During my absence from blogging, LIFE have been taking some criticism (here, and here) over their non-directive counselling of those who make use of their crisis pregnancy services. I have three thoughts on this.
1. From the point of view of Catholics who are active in the work of LIFE, or who support LIFE by financial donations, we are in the area of bringing Catholic faith into contact with the surrounding political and social culture (cf point 4 of this post). LIFE is an organisation that is non-religious in nature, though it does have Catholics among its supporters. The non-religious nature of LIFE means that it represents a different "answer" to the question of faith/culture encounter for its Catholic supporters than those initiatives that are explicitly religious in their origin - the engagement of the Sisters of the Gospel of Life with the Cardinal Winning Pro-Life Initiative in Glasgow being a very clear example of this latter. I do not think it is correct to say that one of these approaches represent a "right" answer and the other a "wrong" answer - they represent different answers, and whether an individual Catholic engages with one answer or the other should be a matter for their own discernment, quite possibly a vocational discernment.
2. I do believe that it is correct for those engaged in the counselling and caring areas of pro-life work to meet the expected professional standards in those areas. Catholic engagement with the surrounding political and social culture does not do itself any favours by opting out of professional standards; on the contrary, it gains a voice beyond its own reach by being recognised for the professional nature of its engagement. The high regard in which Catholic childrens' societies are held in the social work field is a good example of this. The potential difficulty represented if currently accepted professional standards conflict with Catholic teaching does, I realise, make this not as simple a situation as it at first appears.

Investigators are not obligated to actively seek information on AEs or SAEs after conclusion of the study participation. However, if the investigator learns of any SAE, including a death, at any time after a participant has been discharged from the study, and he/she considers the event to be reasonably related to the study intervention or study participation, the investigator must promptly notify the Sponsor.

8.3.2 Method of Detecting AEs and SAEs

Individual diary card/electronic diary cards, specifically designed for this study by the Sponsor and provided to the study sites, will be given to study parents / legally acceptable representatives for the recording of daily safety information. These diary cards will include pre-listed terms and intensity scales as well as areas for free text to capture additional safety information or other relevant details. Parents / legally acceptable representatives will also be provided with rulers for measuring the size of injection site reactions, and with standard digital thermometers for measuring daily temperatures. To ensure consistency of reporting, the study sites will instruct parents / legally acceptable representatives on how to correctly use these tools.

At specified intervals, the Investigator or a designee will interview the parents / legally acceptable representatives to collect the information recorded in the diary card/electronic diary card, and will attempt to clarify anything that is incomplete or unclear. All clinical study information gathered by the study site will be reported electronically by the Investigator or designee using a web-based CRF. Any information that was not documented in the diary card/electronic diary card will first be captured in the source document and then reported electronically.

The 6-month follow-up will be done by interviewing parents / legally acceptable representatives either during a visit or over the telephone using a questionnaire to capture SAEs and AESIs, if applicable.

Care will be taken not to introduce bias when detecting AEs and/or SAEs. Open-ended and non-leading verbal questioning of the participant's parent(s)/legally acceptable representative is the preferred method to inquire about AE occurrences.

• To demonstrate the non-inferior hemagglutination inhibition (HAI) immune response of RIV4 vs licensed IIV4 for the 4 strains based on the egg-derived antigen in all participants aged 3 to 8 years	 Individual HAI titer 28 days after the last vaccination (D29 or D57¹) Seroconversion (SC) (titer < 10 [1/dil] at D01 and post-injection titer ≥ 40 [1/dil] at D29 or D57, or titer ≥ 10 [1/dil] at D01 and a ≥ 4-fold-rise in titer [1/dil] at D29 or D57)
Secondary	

3. The debate about the work of LIFE has focussed around their counselling work. As indicated above, I do think it is correct that their counsellors should be trained to professional standards and achieve the corresponding qualifications. When a client approaches their counselling services, it does not appear to me that that encounter represents an appropriate point for "teaching" or for trying to persuade the client to adopt a particular viewpoint about abortion - it represents the "pastoral" moment and not the "teaching" moment, a distinction I have posted about somewhere on this blog but cannot find as I write. It is a moment for respecting and nursing the freedom of a person at a very vulnerable time; in the end, it will be the decision by the client and not a decision by the counsellor that will determine the outcome. It is not obvious to me that the non-directive counselling undertaken by LIFE does anything else than respect this freedom of the client.
To put my three thoughts into some personal context. Roughly a year ago, I took part in this vigil at the same time as Bishop Thomas McMahon (I was unable to take part this year due to holiday arrangments - I was getting soaked in an airport cark park at the time those taking part in the vigil were being soaked in Buckhurst Hill). And, as you will also appreciate, LIFE are featured on the side bar of this blog, as I do feel able to support them.
UPDATE: See also this report of responses supportive of LIFE in response to the criticism.